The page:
ER-α-46 and ER-α-36 were cloned into pET-28 and pGEX-6P-1 using EcoRI and XhoI sites. Production of the His- or GST-ER fusion proteins was induced using 0.1μM IPTG, and the proteins were expressed in E. coli at 25°C for 3hours. Bacteria were then harvested, and the GST fusion proteins were purified according to the manufacturer’s instructions (GE). The purified proteins were eluted from GSH-beads using 1×sample buffer at 100°C for 5min, and the supernatants were separated on 10% gels using SDS-PAGE. The gels were stained with Coomassie blue-R250, and the amount of GST-ER-α-46 was determined using NIH Image J software using GST as the standard. Subsequently, the bands corresponding to GST-ER-α-46 were cleaved from the gel and characterized using LC-MS/MS. Human ER-α cDNAs were purchased from YR gene (China, Changsha) and subcloned into pEGFP-N1 vectors (Clontech). The PCR primers were designed from the human ER-α-36 cDNA sequence in NCBI.
MCF-7, Hec1A and HEK-293 cells were grown according to the protocols recommended by ATCC. Cell transfection was performed using Lipofectamine 2000 (Invitrogen) according to the manufacturer’s instructions. The expression of GFP fusion protein was confirmed using western blotting. The proliferation assay of Hec1A cells were performed by counting the number of living Hec1A cell after inoculation for 6 days. Briefly, 5×103 Hec1A cells containing drugs in 0.5ml medium were inoculated into 24 well plates. Medium was exchanged once at the third day from initiation day. In the sixth day, Hec1A cells were trypsined up and stained by trypan blue (Cat#T8154, Sigma). Total living cells were counted using cell counter.
The rabbit polyclonal anti-ER-α-36 antibody was prepared by custom service from GL Biochem Ltd. (Shanghai, China). Exactly following ref. 21, the C-terminal peptide of ER-α-36 was synthesized and coupled to hemocyanin as an antigen, and then anti-ER-α-36 antibody was raised.
Assays were performed as refs 7 and 13 with brief modification. Purified GST-ER-α-46 was coupled on glutathione beads in TE buffer (50mM Tris [pH 8.0], 10mM EDTA, 20mM β-Mercaptoethanol. Drugs and 3H-E2 were added to 1ml protein solution, and incubated at 4°C for 2hours. Beads were washed twice using TE buffer and transferred to scintillation vials. The amount of bound 3H-E2 was then measured using a GM meter.
ER-α36 was transiently expressed in HEK293 cells using ER-α36 cDNA plasmid. After 24h of transfection, cells were suspended in TE-glycerol buffer (10% glycerol, 50mM Tris [pH 8.0], 10mM EDTA, 20mM β-Mercaptoethanol. After centrifugation at 500g for 3min, drugs and 3H-E2 were added to 1ml supernatant (5mg/ml), and incubated at 4°C for 2h. Supernatant was centrifuged at 30krpm for 90min. The pellet was transferred to scintillation vial to count the amount of bound 3H-E2.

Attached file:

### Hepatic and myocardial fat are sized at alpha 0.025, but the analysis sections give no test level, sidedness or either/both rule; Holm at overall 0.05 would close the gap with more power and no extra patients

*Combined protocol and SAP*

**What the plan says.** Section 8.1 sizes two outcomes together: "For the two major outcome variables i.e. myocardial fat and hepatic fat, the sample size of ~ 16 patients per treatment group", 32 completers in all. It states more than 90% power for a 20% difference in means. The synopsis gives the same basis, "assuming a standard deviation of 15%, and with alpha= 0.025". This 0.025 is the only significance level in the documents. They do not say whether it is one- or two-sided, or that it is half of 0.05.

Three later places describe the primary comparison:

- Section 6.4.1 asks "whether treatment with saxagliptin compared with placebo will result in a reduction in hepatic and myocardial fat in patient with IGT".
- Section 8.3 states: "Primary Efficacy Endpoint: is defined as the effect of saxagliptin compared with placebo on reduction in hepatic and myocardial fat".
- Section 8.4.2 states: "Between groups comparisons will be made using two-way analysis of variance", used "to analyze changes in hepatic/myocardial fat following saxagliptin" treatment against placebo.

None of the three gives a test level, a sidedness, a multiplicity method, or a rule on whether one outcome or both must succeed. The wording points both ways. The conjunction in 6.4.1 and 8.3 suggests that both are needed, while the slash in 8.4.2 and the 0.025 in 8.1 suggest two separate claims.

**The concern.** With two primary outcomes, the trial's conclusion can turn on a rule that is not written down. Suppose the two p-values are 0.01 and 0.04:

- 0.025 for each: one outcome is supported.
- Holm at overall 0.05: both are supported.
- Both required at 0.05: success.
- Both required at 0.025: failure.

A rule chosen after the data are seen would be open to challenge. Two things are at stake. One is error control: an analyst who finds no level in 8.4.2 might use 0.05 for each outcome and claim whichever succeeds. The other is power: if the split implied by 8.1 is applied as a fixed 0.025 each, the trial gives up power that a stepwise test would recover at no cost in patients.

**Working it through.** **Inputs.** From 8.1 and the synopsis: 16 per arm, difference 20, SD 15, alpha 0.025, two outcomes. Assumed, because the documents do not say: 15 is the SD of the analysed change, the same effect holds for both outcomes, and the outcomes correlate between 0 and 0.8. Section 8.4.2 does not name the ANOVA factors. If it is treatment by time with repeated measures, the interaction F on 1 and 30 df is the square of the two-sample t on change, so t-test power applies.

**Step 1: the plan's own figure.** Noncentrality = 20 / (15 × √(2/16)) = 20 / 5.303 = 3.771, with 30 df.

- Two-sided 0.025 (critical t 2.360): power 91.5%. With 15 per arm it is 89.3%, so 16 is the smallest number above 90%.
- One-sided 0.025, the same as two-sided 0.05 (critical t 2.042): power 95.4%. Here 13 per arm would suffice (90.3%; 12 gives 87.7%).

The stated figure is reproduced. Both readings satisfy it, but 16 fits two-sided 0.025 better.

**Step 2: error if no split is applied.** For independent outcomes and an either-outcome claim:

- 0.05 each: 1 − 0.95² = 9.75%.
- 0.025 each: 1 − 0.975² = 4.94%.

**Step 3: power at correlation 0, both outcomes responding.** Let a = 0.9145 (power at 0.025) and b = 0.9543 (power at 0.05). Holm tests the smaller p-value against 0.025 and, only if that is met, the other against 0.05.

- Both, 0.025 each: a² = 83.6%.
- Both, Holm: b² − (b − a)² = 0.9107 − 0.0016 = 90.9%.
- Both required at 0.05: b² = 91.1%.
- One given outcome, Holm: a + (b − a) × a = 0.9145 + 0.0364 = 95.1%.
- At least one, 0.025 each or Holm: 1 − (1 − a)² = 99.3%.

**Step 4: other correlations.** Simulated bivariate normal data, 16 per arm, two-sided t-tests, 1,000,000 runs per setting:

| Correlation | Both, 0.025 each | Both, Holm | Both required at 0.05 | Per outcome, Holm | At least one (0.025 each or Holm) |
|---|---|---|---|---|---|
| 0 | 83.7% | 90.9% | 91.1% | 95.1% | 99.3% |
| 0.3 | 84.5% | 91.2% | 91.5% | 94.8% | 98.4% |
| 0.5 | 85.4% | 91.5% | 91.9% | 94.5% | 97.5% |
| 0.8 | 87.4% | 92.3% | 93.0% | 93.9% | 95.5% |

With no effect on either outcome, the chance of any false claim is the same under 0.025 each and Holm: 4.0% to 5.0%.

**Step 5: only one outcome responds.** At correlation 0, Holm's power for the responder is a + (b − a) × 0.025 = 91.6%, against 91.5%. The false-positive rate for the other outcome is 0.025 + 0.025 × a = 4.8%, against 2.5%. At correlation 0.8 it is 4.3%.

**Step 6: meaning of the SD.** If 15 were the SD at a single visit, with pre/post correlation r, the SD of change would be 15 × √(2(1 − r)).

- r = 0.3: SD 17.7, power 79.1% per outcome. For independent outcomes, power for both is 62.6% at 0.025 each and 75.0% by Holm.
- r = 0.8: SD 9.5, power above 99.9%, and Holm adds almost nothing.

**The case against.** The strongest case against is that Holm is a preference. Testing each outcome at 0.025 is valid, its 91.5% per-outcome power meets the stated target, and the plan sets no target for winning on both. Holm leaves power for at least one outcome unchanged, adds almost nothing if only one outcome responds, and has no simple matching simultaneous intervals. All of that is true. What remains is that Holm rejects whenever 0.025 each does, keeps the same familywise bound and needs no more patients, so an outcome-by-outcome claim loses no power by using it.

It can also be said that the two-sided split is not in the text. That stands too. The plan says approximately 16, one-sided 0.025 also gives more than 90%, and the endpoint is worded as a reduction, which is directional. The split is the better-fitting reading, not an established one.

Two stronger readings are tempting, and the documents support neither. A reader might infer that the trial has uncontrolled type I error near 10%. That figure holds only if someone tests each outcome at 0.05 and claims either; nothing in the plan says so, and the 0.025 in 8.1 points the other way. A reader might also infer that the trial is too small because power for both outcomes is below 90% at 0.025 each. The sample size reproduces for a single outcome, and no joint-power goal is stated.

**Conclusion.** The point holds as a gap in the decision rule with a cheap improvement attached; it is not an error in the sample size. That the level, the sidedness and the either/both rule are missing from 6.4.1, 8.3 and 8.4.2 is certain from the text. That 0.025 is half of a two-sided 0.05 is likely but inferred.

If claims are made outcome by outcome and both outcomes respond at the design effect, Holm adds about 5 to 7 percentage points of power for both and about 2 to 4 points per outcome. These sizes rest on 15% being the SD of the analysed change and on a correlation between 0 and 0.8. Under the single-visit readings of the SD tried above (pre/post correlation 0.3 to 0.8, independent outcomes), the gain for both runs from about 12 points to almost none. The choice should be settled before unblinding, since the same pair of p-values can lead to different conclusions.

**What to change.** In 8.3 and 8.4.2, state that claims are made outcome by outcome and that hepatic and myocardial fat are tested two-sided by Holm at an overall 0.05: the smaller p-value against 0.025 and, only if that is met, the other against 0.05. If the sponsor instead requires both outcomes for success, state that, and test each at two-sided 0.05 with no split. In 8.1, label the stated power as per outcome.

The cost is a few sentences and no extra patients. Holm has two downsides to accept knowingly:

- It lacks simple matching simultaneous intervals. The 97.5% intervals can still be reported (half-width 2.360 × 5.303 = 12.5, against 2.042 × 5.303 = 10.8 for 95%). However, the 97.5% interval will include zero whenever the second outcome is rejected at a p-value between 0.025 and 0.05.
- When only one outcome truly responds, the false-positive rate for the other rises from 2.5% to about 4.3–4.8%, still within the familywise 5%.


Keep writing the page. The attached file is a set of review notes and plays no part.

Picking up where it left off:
His tagged ER-α–46 was expressed in E. coli and lysed in 1xPBS containing 10mM EDTA, 20mM β-Mercaptoethanol. Then, 1ml crude lysate containing 10mg total protein was mixed with drugs and 3H-E2 for 2h. Next, 30mg Norit A [Immunometrics LTD, London], suspended in 100μl 0.3% Dextran-0.1M sodium phosphate solution [Immunometrics LTD, London], was added into the reaction solution on ice for 15min. After centrifugation at 4°C for 12min, 500μl supernatant was transferred to scintillation vials to count the amount of bound 3H-E2. The bound 3H-E2 was calculated, after subtracting the DPM of 3H-E2 from an equal amount of total protein which bacterial was transformation using vector.
Cells were harvested and lysed in RIPA buffer or 1×DPBS containing 1% Triton X-100 and protease inhibitor cocktail (Sigma). The total protein concentration was then measured using a Bio-Rad protein staining dye. Western blotting was performed according to standard protocols using nitrocellulose membranes (Millipore) with Bio-Rad semidry transfer.
ICR and nude mice strains were purchased from the Shanghai BK Animal Model Inc. Ltd., China. The animal experimental protocol was approved by Animal Ethics Committee of the Shanghai Institute of Planned Parenthood Research (SIPPR Regulation#2015–13), in accordance with the 588th regulation of animal experiments issued by Chinese Government in 2011. All animal experiments were performed under audit of the SIPPR Animal Ethics Committee.
The ovaries of 7- to 8-week-old ICR mice (BK Animal Model, Inc. Shanghai) were excised surgically. After 3 days or 2 months, the drugs were administered daily using gastric tract injections or mixed with food and fed to mice. The dosage of 45mg tamoxifen per kilogram food, or 0.5, 1, 1.5, 2, 3, 4.5, 9mg anordrin per kilogram food, or mixture of the two drugs was administered to mice. The amount of drugs in food was designed dependent of the uptake of food by mice daily. The daily drug uptake in food is similar to the drug uptake with daily gastric tract injections. The mice were fed with AIN-93G (Blank) or AIN-93G mixed with drugs for 1, 2, 3, 4, 6, 9, 12, and 15 weeks and then sacrificed. The tissues were either frozen at −80°C or paraffin-embedded for sectioning.